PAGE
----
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NYPD data: shootings, violent crimes surge in murder decline

So far this year, serious crimes such as robbery, theft and robbery have surged by nearly 40% compared to the same period last year. The NYPD data released on Monday shows.

According to the data, the increase in other crimes was caused by a decrease in shootings and murders.

Robbery has increased by 39.4% so far in 2022 from 5,670 to 7,903.

Theft charges increased from 15,920 to 23,786, an increase of 49.4%, the data show. The city has also experienced 7,389 robbery so far this year, while 5,522 robbery in 2021 was an increase of 33.8%. The violent attack showed a 19.3% increase from 10,153 to 12,113 year-on-year.

At the same time, data show that 226 people in the same period in 2021 fell by 12.8%, compared to 197 murders in the city so far this year. During the same period, 747 people were shot dead in the city, compared with 817 people down 8.6% last year.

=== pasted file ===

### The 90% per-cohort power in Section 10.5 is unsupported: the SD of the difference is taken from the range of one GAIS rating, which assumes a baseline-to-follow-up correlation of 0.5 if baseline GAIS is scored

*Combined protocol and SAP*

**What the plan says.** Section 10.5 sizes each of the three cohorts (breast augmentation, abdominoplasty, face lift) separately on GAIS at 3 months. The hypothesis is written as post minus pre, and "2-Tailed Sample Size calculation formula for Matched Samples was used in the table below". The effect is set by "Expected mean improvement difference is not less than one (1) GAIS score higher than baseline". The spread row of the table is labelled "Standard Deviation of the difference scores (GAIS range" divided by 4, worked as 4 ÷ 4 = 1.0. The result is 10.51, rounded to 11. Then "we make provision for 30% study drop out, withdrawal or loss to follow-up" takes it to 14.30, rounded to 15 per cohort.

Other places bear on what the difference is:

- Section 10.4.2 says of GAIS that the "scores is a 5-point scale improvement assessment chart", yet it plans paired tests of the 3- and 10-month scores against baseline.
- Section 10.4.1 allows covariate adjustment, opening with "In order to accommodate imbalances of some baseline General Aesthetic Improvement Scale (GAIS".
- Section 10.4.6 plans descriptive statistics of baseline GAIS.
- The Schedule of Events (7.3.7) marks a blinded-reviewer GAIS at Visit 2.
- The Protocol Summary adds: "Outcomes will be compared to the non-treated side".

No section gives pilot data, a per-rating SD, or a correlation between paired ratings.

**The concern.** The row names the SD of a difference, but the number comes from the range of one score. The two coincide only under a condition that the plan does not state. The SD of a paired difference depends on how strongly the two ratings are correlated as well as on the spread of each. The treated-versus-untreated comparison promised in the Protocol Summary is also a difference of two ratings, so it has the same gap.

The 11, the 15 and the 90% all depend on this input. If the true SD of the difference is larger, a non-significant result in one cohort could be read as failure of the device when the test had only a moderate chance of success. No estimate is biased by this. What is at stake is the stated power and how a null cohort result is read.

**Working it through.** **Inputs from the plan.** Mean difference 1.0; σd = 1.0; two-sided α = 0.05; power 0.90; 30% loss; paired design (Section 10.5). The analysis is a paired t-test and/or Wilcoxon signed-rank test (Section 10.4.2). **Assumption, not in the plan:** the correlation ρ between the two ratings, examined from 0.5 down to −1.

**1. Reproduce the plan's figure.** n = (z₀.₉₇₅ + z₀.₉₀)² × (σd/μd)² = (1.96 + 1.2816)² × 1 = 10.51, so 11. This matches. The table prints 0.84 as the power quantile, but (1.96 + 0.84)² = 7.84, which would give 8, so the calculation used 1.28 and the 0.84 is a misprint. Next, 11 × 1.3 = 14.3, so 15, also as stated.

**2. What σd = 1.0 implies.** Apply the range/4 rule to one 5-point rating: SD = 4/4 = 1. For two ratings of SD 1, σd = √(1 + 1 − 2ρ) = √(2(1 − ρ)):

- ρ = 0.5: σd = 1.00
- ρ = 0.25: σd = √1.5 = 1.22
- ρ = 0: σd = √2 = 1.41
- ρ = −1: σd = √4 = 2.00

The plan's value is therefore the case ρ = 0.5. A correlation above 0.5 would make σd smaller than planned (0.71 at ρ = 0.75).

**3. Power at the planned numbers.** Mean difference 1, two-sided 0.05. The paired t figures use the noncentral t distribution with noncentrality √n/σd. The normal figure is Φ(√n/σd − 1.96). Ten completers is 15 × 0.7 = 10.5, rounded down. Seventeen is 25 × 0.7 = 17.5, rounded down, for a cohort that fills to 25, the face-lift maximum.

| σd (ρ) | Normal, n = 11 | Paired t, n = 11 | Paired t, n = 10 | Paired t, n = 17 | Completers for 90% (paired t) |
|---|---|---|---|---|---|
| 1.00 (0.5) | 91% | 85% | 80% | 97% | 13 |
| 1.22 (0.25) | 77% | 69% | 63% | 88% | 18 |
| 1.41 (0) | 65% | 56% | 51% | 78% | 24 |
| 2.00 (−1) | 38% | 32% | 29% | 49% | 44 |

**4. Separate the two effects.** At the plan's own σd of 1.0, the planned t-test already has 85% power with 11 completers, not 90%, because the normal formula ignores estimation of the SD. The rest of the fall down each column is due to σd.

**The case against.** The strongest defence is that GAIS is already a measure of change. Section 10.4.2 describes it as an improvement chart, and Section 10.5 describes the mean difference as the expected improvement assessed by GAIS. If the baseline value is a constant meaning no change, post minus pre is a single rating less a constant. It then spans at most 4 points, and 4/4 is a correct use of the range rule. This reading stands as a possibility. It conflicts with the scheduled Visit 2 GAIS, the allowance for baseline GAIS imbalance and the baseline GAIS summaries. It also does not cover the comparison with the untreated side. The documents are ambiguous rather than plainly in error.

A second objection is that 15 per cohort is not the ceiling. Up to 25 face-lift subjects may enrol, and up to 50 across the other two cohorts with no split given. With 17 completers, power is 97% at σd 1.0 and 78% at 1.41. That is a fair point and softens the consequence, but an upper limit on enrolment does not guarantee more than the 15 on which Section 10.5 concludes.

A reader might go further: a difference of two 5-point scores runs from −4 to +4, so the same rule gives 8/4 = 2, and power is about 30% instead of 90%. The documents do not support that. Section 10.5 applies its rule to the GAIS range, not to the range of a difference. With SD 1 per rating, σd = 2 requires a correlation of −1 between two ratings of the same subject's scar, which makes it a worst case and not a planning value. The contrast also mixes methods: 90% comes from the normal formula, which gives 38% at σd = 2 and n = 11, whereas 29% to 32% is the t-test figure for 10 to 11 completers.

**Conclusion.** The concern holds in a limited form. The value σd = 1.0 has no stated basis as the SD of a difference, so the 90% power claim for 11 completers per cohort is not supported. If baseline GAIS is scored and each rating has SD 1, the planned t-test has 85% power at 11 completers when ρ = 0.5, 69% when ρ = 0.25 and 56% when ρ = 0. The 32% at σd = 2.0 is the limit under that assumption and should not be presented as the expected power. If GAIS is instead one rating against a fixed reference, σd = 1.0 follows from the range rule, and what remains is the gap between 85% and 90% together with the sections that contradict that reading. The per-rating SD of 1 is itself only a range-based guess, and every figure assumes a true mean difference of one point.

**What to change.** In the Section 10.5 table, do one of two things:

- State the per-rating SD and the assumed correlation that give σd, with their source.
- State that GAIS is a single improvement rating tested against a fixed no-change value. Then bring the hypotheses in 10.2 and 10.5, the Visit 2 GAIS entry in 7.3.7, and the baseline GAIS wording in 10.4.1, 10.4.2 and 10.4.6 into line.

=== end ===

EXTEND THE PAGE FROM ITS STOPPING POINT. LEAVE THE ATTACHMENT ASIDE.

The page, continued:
An individual pushed a 52-year-old female onto southbound subway tracks on June 5, 2022.
An individual hit a 19-year-old male with a hatchet on Avenue of the Americas on May 23, 2022.
The NYPD investigated a bank robbery at TD Ameritrade Bank on 6th Avenue.
Robert Miller

Joseph Jacaron, John Jay Criminal College Justice The professor and former New York Police Department sergeant explained that shootings were reduced, mainly due to the surge last year.

"Last year we faced the big number. That's what leveled the shooting," he said. "But everything else is terrible. Robbery, robbery, massive theft, felony assault. We're talking about double digits in everything but murder and shooting."

"You are 1 I've lost a year. I'll never recover. It's going to be a year of 30% to 40% increase in crime. "

Police sources who have been working for 20 years mostly summer. It hasn't started and warned that there could be more shootings.

"Currently, it is not possible to actually judge the shooting," said a Manhattan police officer. "It's not a real summer yet. When we get those straight 90 degree days, I'm talking. I'll recover."